Helping others is thought to be one of the ways that people create, maintain, and strengthen their social connections. For example, volunteering and helping others can help us feel a sense of belonging, make new friends, and connect with our communities.
Kindness should be built into business decisions, government policy, and other official systems in a way that supports everyone’s mental health and also reduces discrimination and inequality. That can start with individual commitments to showing kindness in our words and our actions. This guide is written to demonstrate the positive effect that helping others can have on your own mental health, including some suggestions that will inspire you.
Helping others feels good
There is some evidence to suggest that when you help others, it can promote physiological changes in the brain linked with happiness. This heightened sense of well-being might be the byproduct of being more physically active as a result of volunteering, or because it makes us more socially active.
It creates a sense of belonging
Helping others can help us to make new friends and connect with our community. Face-to-face activities such as volunteering at a food bank can also help reduce loneliness and isolation.
Helping Others Motivates Personal Growth
The philosophies and beliefs that are so widespread in modern-day society have shifted from only being concerned with oneself to putting others first. It is possible to achieve personal growth by helping others and that is why you must help others to achieve your own goals.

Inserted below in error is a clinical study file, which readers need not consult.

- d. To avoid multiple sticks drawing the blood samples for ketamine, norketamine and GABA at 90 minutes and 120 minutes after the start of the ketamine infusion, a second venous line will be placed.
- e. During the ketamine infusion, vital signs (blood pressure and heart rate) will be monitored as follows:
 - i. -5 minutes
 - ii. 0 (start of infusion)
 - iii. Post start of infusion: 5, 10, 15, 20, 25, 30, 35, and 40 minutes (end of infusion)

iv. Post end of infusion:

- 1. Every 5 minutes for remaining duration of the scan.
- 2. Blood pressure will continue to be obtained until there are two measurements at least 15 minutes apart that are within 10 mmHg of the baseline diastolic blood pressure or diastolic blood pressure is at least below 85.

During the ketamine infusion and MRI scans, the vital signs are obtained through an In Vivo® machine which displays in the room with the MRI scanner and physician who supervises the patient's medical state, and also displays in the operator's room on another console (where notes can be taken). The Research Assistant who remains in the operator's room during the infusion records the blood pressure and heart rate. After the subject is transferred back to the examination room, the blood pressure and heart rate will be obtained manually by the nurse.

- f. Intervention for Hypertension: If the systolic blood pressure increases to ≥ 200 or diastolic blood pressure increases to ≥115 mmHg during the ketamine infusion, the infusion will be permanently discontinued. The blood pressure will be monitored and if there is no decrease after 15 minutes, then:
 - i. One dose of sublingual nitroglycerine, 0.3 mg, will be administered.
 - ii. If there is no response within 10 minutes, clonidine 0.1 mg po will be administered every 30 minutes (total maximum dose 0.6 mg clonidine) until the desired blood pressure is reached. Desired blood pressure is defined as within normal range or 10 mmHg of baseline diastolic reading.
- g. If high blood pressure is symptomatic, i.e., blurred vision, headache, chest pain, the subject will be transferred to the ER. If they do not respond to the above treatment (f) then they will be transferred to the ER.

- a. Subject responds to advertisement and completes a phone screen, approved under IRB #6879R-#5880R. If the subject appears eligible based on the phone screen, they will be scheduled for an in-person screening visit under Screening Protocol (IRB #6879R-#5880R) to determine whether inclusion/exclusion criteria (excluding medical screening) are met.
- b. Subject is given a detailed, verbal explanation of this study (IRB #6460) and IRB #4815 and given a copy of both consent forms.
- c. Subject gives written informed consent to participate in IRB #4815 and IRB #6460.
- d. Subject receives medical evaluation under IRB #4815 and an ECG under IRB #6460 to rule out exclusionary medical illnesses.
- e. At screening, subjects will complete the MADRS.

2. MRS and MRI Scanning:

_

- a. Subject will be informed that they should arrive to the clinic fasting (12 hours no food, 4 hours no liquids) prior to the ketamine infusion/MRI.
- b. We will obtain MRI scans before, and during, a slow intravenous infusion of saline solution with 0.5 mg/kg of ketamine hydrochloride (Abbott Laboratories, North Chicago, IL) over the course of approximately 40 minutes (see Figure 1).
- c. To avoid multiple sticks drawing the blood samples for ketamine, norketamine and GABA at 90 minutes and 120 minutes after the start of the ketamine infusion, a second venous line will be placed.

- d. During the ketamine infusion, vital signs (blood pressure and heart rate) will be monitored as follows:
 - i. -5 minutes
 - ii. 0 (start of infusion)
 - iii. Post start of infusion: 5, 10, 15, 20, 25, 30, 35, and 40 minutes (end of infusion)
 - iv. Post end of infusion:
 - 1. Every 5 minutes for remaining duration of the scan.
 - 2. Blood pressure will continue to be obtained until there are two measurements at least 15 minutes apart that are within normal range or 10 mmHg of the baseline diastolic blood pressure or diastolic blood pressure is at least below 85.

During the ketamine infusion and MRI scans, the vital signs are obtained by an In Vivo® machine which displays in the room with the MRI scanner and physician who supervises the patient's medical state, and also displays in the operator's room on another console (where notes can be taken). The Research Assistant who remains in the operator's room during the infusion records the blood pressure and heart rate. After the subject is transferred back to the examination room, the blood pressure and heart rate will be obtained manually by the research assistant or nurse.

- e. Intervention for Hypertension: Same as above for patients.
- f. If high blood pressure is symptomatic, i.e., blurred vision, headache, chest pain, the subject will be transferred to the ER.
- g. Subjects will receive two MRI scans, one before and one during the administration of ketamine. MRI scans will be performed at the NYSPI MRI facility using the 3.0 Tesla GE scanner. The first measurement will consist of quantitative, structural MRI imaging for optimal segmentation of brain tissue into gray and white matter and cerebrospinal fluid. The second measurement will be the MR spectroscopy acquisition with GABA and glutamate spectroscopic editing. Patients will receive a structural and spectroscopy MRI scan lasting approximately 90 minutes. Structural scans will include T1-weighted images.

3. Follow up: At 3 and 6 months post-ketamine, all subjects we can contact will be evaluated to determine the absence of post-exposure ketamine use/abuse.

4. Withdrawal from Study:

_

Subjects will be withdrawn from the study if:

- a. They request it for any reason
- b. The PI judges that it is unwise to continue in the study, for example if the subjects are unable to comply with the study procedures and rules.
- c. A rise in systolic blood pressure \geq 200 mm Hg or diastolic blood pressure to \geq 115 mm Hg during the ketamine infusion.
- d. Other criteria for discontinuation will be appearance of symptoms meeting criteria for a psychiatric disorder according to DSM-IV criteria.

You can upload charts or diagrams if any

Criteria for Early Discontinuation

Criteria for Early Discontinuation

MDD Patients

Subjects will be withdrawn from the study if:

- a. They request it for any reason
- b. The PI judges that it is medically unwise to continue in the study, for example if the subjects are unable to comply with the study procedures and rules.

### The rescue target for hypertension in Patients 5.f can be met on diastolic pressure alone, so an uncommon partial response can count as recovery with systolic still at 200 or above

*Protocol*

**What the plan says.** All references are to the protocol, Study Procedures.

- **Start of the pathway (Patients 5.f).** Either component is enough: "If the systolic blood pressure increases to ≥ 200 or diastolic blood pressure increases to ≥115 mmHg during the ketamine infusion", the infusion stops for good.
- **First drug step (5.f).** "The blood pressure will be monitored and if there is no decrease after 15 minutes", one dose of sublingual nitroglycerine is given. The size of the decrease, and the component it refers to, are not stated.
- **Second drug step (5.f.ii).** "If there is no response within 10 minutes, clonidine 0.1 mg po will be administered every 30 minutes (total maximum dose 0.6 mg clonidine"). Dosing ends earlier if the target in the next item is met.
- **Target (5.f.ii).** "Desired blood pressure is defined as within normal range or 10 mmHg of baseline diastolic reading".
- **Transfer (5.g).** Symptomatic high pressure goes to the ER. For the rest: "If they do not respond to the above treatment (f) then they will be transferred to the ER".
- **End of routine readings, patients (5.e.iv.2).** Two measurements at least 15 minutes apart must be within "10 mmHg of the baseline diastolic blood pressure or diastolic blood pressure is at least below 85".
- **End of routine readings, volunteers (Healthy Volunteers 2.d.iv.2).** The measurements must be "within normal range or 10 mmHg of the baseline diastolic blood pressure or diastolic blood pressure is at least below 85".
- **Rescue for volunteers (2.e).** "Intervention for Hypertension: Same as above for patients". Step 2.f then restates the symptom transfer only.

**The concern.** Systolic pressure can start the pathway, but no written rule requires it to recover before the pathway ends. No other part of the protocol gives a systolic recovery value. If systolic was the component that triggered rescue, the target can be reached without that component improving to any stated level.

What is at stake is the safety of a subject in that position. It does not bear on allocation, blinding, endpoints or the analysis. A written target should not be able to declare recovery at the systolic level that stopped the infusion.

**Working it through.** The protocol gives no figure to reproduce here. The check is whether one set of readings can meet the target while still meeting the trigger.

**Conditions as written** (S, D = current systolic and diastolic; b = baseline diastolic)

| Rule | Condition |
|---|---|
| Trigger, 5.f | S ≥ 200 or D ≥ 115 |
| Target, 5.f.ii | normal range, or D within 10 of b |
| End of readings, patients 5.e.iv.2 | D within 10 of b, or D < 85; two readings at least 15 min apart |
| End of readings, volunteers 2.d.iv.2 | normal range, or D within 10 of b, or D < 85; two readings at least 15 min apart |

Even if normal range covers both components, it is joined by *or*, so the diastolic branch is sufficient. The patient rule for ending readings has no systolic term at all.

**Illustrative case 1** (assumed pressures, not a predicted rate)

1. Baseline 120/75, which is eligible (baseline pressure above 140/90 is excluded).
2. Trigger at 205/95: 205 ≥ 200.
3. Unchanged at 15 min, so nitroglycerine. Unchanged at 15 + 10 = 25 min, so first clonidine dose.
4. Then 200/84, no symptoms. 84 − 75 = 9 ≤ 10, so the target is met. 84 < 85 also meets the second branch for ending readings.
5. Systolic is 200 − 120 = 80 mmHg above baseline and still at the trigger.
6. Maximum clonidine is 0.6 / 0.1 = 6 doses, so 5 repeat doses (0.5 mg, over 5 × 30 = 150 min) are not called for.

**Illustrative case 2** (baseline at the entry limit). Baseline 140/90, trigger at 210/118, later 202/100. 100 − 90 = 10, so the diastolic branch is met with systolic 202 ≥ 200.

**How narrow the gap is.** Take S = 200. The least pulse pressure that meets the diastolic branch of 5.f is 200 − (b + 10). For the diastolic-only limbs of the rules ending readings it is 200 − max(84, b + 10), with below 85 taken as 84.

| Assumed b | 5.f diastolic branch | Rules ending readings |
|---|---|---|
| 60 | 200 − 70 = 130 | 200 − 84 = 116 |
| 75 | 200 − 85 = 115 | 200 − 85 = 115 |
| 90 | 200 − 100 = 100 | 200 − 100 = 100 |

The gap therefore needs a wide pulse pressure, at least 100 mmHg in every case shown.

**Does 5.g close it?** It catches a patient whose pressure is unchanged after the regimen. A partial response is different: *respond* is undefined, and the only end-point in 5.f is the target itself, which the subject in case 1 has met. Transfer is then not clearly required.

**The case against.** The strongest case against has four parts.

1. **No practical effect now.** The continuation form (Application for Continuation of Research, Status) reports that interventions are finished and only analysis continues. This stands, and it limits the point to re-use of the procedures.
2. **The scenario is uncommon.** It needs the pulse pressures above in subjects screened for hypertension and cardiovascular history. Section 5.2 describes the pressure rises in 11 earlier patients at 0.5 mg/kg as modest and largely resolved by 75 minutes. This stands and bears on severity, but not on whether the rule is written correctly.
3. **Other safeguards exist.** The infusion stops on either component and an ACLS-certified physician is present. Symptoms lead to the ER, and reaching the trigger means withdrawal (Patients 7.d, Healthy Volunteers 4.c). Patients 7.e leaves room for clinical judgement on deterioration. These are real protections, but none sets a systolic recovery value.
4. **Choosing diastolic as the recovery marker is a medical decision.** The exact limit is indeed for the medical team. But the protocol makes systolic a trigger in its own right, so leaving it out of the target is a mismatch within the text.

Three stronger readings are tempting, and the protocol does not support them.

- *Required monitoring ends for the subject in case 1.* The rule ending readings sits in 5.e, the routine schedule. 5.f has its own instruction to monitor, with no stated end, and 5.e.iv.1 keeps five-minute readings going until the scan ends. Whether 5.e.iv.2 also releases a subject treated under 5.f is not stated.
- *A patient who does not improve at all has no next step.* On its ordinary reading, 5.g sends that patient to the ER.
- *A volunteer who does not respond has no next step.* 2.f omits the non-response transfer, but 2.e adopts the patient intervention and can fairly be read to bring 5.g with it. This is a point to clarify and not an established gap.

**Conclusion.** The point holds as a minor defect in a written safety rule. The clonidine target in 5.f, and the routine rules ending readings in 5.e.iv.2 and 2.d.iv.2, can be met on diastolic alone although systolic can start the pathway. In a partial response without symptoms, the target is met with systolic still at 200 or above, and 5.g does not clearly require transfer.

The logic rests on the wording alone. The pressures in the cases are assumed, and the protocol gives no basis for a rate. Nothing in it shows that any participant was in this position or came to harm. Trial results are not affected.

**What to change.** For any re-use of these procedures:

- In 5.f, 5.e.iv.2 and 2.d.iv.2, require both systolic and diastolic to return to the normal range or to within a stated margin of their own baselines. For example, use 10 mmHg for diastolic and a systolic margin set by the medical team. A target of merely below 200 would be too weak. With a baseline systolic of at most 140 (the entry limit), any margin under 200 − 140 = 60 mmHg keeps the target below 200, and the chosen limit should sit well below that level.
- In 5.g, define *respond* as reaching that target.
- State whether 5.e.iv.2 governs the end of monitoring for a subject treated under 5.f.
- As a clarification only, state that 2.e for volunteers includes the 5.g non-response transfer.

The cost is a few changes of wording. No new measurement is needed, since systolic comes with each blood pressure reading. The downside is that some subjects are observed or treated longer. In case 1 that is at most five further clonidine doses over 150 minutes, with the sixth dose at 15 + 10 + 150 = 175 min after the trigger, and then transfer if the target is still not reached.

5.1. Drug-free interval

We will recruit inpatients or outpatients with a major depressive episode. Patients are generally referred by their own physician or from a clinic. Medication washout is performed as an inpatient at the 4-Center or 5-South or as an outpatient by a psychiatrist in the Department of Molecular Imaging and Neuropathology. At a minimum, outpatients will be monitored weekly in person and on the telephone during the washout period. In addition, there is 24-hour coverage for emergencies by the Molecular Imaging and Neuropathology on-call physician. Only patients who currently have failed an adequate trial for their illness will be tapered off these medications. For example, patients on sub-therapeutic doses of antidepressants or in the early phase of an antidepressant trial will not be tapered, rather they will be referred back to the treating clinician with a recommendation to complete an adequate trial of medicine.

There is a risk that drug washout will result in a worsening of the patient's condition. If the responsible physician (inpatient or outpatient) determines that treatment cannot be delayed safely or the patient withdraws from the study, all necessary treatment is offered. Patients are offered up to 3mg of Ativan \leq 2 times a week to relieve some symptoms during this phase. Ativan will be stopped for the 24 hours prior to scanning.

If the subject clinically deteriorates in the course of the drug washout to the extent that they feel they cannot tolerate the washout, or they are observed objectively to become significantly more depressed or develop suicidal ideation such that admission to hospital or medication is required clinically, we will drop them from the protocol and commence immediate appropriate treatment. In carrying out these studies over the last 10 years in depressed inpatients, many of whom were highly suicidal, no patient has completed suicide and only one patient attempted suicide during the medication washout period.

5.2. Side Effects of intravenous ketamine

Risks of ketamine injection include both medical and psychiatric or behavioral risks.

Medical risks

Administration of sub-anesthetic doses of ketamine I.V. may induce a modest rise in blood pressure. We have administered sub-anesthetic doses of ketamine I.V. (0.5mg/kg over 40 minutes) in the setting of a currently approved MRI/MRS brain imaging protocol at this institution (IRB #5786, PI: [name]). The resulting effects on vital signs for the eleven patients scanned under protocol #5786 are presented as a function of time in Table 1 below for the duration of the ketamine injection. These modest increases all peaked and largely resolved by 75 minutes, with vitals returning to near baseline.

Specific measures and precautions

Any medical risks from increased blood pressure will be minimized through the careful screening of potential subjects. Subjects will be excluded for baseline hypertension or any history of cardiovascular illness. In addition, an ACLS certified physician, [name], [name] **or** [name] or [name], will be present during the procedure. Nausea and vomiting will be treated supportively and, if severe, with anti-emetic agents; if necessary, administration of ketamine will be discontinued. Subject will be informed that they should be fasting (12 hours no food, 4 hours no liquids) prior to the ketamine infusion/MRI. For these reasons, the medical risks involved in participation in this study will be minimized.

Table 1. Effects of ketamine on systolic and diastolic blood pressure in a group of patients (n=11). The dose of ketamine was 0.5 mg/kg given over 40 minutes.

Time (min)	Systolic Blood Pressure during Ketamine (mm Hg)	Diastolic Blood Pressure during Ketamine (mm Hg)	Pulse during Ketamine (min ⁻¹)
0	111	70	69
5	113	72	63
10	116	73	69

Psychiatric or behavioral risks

Helping Builds Your Reputation as a Giver
Givers gain. It’s a phrase that is often tossed around in the workplace, and has a lot of truth to it. This philosophy is why many fortune 500 brands focus on a give back component as their ethos and culture, and it’s also at the core of every great company who’s come from an idea as simple as: what if we could make life easier for people?
It’s part of the human experience
Humans start showing altruism at a young age. This implies that it’s not necessarily something we’re socialized for, but rather something that’s part of our brains. Scientists theorize that helping others ensured the survival of the human race.
On the surface, this doesn’t make sense when considering evolution. If altruism is part of our inherent nature, shouldn’t it be limited to people who share our genes? That’s clearly not the case as people help strangers all the time, even when it’s risky. This long-standing mystery involves many types of researchers and scientists.